**Editor’s Note: This letter was submitted by Racine native Trevor Jung – Urban Studies and Urban Planning Student at UW Milwaukee

The anti-urban sentiment is stronger than ever in the hearts of many legislators in the State Capitol. State Senator Van Wanggaard, representing rural segments of both Racine and Kenosha Counties, wrote a piece in the Opinion section of the Milwaukee Journal Sentinel where he scolds the City of Milwaukee for not being grateful for the aid the state returns to the metro region. He goes on to list the difficulties the city has with education, poverty and crime and demands that Milwaukee residents solve these problems without relying on additional tax investment from the state. The Senator fails to mention solutions, only offering political talking points.

Let’s set the record straight.

Outside of fees, Wisconsin property taxes are the only source of municipal income. Shared revenue has been put in place to support local governments and to control local taxes. Wisconsin cities are not able to bring in other revenue to fund local improvements, yet state support through shared revenue has been cut drastically in recent years.

Since Senator Wangggard made Milwaukee his target, let’s address his concerns.

Milwaukee has seen a drastic reduction in state aid as a percentage of its overall budget. As recently as 1995, 53 percent of Milwaukee’s general-purpose budget was supported by shared revenue. Today that support has fallen into the mid-30’s. Shared revenue is also shrinking as part of the state budget, sitting at approximately 6 percent.

In the past, shared revenue supported many facets of local government in Milwaukee. But today it does not even total the operating budget of the Milwaukee Police and Fire Departments. Shared revenue support to the City of Milwaukee in real dollars has dropped 36 percent since 1995, when considering inflation.

Wally Morics, then Milwaukee Comptroller, produced a study in 2011 comparing Milwaukee to nine peer cities across the nation. The study concluded that Milwaukee received 17 percent less support from intergovernmental aid and other taxes than all other peer cities. At a time when Milwaukee must compete globally with other cities, it is placed at a major disadvantage. This is especially true with the state cutting back even more resources, leaving Milwaukee without the tools to make up the difference.

Milwaukee residents are still paying into shared revenue, but where has their money gone? One place we can look is the Manufacturing and Agriculture Credit (MAC). Senior legislators created this tax credit four years ago in the hopes that it would create jobs. That didn’t happen. The Legislative Fiscal Bureau and the Wisconsin Department of Revenue initially reported that MAC would put a $360 million hole in the state budget over five years. But now that the proposal has been fully phased in, the revised estimate for this tax giveaway is $736 million. This is an unanticipated imbalance of $376 million, which primarily benefits tax filers who have incomes of a million dollars or more.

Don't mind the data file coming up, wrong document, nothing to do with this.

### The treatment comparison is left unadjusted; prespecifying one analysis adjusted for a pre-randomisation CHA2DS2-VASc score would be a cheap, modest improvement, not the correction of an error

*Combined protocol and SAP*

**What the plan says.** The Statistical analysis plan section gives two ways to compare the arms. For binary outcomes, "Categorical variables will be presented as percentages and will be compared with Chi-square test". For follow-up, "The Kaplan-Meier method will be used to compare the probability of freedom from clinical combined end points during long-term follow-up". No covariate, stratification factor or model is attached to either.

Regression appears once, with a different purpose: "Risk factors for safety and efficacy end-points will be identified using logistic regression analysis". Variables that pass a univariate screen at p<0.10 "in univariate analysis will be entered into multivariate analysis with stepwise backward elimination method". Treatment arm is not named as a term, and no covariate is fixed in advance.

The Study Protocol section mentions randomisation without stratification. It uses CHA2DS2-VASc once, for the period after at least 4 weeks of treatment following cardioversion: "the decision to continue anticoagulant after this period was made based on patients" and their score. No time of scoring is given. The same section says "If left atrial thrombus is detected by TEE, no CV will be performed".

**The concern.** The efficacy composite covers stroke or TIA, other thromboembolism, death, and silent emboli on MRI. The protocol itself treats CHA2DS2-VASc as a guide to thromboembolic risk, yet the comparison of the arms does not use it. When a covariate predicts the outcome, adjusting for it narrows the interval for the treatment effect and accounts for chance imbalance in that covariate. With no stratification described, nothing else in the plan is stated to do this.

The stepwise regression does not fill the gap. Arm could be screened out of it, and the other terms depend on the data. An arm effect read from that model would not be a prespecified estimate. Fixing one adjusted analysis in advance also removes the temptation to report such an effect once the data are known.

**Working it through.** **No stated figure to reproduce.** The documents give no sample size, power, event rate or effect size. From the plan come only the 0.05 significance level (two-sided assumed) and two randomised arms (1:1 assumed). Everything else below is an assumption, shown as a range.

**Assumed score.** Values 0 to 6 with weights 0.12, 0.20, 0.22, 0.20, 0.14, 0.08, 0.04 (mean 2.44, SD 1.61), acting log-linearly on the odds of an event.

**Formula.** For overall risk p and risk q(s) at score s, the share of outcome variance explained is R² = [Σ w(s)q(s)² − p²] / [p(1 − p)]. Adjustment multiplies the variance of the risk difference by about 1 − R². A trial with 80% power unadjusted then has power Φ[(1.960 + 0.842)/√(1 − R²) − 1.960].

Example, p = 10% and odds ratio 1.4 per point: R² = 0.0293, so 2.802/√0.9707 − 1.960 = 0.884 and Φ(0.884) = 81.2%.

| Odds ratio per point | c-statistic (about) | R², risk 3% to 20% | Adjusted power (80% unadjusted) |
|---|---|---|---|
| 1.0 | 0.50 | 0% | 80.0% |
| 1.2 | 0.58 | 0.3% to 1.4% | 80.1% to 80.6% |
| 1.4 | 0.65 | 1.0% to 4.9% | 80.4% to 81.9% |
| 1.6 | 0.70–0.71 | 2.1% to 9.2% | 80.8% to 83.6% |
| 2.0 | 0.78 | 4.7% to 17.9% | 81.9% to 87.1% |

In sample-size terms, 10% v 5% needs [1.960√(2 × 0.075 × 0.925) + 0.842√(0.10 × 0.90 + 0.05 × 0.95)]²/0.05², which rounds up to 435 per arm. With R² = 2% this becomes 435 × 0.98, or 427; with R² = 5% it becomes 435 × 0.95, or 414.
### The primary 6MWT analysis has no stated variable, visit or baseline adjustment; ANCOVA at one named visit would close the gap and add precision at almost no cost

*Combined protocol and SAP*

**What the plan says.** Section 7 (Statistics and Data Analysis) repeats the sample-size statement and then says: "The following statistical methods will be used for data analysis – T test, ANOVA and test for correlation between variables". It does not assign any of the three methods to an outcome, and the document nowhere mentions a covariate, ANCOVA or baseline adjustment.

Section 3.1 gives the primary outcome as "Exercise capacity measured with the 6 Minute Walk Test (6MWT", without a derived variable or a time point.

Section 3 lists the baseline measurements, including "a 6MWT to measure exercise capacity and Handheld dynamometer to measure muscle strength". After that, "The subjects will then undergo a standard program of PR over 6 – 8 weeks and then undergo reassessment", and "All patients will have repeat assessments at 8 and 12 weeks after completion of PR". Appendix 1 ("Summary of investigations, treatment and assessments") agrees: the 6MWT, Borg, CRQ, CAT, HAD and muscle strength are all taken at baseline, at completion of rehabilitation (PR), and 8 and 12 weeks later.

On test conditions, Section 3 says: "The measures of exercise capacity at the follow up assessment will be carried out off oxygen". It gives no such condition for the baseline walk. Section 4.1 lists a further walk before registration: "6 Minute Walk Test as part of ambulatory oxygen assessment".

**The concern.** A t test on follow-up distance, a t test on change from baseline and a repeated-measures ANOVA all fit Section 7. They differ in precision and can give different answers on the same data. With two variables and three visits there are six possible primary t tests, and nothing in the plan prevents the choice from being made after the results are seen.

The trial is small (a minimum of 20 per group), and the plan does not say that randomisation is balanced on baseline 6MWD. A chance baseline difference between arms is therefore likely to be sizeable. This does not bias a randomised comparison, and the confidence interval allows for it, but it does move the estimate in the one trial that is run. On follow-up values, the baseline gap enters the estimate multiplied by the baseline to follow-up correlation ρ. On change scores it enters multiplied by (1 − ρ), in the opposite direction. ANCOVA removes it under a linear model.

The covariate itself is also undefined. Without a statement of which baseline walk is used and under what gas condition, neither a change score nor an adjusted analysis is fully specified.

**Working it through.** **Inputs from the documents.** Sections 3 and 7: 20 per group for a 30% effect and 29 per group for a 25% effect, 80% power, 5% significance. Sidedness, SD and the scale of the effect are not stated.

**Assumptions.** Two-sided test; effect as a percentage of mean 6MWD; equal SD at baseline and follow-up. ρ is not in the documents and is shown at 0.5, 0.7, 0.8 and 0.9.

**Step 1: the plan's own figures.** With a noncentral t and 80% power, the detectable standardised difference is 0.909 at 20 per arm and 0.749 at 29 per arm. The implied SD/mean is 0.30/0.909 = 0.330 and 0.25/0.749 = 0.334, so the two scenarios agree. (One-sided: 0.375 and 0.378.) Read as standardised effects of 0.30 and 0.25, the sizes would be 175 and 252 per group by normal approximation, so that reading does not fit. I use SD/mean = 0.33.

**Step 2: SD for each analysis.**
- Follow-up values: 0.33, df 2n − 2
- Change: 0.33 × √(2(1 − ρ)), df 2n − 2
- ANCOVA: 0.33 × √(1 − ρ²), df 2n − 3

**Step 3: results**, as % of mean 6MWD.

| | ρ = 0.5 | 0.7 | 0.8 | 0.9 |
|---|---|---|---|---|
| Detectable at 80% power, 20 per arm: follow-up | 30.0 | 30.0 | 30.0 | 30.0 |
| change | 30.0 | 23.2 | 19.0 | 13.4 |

Before Senator Wanggaard can come into Milwaukee or Racine and tell us how to manage our budgets, I would suggest that he return to Madison and straighten out the mess that has been created of the state’s finances. How can the Senator protest the conditions of poverty in Milwaukee when he has cut investments in education, health and infrastructure, which would have strengthened the city and state’s economy? How can he lecture us on fiscal responsibility when the state has already skipped two debt interest payments this year and is still participating in tax giveaways?

I question his concern for Milwaukee’s poverty when he supported a tax policy specifically designed to transfer wealth to those tax filers with incomes of more than a million dollars. Wagging a finger at Milwaukee and Racine residents for being a burden on the state’s budget seems to be a strategy to deflect greater scrutiny from the real damage he and his colleagues have wrought upon the state’s finances.

Senator Wanggaard should start being an advocate and team player for our cities, not belittle them. Milwaukee has its challenges, but real leadership recognizes that Wisconsin relies on its metro regions for its vitality, and that in order for our state to grow, we must invest in our cities. Senator Wanngaard concedes that Milwaukee is one-third of the state’s economy, but that hasn’t stopped him from criticizing the region without offering ideas on how to move forward. Cities like Milwaukee and Racine have obstacles to face, but more importantly, they have a future filled with possibilities and need leaders at every level of government to acknowledge and support a vision for a better tomorrow.

Trevor Jung
Racine
Urban Studies and Urban Planning Student at UW Milwaukee

Sources:

Murphy, Bruce. “Murphy’s Law: How State Aid to Cities Has Plummeted.” Urban Milwaukee. December 3, 2012. Accessed July 15, 2016.

“Mayor Barrett Proposes 2012 City Budget;” BizTimes Media. 2011. Accessed 15, 2016.

“Jake’s Economic TA Funhouse.” Milwaukee Residency Ruling Shows WisGOP the Real Party of Big Government. June 28, 2016. Accessed July 15, 2016.

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